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Unconventional Attempts at Thawing Pipes are Resulting in Dangerous and Damaging House Fires

Winter is in full swing, and with that, pipes in homes across the country are freezing. And while many resort to unconventional tactics, firefighters warn that these tactics might result in a fire that could cost you your home and the lives within it. On Monday, firefighters in Cedar Rapids responded to reports of a […]

Unconventional Attempts at Thawing Pipes are Resulting in Dangerous and Damaging House Fires

Winter is in full swing, and with that, pipes in homes across the country are freezing. And while many resort to unconventional tactics, firefighters warn that these tactics might result in a fire that could cost you your home and the lives within it.

Fire

On Monday, firefighters in Cedar Rapids responded to reports of a small fire that was allegedly caused by an individual using an electric heat gun in order to thaw out a frozen pipe.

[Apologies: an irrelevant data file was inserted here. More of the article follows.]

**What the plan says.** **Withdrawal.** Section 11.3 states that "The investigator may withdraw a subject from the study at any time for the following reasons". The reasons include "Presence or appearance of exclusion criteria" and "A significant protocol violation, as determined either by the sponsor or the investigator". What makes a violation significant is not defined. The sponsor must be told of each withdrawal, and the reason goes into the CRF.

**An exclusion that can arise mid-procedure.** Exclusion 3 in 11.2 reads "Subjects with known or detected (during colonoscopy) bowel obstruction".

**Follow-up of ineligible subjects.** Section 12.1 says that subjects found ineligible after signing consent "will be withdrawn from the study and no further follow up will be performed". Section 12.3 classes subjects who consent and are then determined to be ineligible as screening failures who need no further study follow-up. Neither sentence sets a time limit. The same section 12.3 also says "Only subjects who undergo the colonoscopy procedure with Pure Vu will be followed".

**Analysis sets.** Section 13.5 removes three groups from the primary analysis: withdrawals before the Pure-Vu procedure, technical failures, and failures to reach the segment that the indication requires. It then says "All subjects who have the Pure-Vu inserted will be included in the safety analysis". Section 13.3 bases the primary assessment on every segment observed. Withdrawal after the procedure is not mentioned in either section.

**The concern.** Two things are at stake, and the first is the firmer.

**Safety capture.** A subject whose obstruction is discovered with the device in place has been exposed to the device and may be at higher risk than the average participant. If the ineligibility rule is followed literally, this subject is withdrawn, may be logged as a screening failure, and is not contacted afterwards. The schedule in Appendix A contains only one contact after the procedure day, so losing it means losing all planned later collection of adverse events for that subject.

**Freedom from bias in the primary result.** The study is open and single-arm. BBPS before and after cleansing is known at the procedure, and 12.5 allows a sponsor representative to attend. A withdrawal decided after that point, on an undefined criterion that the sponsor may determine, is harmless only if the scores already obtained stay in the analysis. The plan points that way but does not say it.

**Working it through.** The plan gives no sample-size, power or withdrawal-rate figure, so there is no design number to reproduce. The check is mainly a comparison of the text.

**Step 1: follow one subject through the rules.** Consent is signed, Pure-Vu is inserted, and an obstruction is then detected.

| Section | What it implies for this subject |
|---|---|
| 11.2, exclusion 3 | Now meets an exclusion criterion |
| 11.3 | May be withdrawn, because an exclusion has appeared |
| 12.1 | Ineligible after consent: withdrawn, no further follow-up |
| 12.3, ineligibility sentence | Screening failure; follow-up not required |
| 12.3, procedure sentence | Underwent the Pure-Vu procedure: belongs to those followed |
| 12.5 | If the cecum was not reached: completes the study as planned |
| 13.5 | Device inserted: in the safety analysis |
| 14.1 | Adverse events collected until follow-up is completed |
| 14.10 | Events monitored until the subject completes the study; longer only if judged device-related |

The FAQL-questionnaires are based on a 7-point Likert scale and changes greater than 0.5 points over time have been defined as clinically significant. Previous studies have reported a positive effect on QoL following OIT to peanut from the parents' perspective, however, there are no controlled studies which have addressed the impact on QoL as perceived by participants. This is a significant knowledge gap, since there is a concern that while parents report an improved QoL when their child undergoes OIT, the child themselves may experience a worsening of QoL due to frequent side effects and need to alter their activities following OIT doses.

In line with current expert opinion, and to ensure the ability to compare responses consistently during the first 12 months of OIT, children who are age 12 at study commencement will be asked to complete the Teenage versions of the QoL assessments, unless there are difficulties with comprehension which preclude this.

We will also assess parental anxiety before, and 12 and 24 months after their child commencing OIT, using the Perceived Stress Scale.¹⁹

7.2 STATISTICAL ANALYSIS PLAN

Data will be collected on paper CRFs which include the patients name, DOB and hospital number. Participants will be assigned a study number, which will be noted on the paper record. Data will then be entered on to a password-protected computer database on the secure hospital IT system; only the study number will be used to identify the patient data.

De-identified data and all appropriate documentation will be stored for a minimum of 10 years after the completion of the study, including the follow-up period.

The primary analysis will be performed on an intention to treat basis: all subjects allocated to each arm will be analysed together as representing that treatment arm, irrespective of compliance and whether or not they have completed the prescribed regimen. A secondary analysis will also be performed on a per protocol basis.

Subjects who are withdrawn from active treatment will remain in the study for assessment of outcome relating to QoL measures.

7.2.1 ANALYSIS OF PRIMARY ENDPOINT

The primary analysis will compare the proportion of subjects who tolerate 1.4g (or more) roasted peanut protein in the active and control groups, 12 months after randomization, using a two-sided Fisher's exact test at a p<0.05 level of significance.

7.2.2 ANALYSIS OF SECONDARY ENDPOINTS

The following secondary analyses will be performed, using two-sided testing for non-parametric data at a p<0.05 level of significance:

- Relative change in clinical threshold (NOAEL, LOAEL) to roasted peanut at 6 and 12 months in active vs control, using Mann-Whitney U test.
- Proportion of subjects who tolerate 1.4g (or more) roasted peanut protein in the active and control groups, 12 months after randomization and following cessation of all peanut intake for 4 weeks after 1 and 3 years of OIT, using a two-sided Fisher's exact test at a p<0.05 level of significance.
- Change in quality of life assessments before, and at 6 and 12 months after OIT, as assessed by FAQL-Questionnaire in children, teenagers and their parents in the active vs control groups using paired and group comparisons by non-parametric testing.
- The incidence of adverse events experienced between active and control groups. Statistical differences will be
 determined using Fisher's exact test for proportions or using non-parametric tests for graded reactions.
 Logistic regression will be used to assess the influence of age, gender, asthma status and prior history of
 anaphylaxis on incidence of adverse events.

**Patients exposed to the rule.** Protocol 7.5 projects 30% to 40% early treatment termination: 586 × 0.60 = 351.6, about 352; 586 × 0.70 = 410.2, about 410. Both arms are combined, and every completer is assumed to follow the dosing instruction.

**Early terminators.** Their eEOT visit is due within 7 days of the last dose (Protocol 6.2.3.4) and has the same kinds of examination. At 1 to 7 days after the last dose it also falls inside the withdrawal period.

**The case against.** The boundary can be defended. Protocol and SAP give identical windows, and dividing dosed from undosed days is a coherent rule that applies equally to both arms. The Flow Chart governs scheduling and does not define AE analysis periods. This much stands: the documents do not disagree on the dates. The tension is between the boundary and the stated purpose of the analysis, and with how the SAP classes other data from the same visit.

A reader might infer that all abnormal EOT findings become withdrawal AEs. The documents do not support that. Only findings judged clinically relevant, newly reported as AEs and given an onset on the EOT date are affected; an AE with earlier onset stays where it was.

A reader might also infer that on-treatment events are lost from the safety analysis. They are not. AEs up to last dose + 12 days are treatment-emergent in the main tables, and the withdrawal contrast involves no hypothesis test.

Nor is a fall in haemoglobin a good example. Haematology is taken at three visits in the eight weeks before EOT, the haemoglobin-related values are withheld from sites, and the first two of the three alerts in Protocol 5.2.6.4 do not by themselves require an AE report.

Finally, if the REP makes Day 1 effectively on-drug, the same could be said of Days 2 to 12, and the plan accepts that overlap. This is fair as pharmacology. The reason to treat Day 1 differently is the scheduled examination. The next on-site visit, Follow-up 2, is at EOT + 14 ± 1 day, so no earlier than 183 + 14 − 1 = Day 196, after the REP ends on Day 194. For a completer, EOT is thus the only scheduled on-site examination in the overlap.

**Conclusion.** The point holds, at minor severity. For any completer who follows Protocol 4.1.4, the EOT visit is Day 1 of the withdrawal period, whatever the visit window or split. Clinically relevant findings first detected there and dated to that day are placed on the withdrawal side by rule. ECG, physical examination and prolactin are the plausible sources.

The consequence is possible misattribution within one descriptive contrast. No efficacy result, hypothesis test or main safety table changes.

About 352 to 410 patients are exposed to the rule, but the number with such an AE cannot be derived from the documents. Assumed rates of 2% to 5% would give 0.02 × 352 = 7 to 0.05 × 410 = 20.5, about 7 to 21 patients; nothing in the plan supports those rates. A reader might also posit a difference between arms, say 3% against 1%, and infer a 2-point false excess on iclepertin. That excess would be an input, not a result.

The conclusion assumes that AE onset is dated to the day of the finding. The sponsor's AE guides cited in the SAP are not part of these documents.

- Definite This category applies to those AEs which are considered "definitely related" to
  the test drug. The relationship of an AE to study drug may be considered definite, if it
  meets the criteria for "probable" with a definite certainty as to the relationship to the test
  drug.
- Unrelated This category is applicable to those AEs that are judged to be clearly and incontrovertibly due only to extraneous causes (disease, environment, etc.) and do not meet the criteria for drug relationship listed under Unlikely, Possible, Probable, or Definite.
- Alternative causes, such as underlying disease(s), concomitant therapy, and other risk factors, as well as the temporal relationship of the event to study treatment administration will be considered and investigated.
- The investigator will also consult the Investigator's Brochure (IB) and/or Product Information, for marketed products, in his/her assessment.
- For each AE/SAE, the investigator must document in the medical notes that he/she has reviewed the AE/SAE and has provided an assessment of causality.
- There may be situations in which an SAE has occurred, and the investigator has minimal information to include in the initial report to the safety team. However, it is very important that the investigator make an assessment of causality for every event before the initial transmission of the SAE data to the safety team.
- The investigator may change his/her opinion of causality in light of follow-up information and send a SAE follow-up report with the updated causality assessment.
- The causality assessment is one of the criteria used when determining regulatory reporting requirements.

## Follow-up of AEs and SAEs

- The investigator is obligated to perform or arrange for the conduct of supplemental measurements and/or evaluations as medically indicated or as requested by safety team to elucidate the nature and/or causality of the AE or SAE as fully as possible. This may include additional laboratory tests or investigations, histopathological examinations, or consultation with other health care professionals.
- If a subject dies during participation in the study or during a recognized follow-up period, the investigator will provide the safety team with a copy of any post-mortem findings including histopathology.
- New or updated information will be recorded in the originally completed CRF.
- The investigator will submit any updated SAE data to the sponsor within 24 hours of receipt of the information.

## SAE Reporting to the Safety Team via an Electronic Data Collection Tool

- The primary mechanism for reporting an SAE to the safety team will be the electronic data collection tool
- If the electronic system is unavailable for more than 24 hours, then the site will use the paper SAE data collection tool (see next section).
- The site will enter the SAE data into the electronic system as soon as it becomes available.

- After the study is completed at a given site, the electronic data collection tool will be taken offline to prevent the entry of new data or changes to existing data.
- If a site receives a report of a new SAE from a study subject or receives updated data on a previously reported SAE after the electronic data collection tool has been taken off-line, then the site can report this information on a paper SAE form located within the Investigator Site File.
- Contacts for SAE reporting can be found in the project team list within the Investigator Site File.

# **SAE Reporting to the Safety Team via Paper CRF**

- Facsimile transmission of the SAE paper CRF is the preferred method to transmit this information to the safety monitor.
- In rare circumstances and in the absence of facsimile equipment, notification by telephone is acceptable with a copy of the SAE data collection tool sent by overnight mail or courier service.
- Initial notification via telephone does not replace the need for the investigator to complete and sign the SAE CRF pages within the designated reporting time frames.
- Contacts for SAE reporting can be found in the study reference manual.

During the winter, plummeting temperatures can cause residential pipes to freeze, resulting in burst or cracked pipes. And according to statistics, even a crack as small as three millimeters can result in the loss of 250 gallons of water per day and can negatively affect water pressure, resulting in potentially serious damage.
There are many ways to remedy frozen pipes, such as letting faucets trickle on extremely cold nights, insulating your pipes, and keeping cupboards open where pipes are located. However, tactics such as blowtorches, kerosene, charcoal stoves, or other open-flame devices are not recommended.
According to bringmethenews.com, a crew of 19 fire fighters in Duluth, MI, spent two hours battling a fire that was caused by “improper thawing of frozen pipes.” Overall, the blaze cost a whopping $37,000 in residential damage.
The fire started in the upstairs bathroom, then continued to extend to the attic and exterior of the home. When firefighters arrived, two people and two dogs were trapped inside of the blaze but were successfully evacuated.
If you experience frozen pipes, try any of the methods above. Or better yet, maybe you should call your plumber instead.
“When we (plumbers) do it, safety is number one. We use a fire extinguisher plus put a heat shield behind the frozen pipe to stop the heat from going to the insulation, plywood or whatever is back there,” said plumber Ron Valenta in an interview with KCRG TV9 in Iowa.

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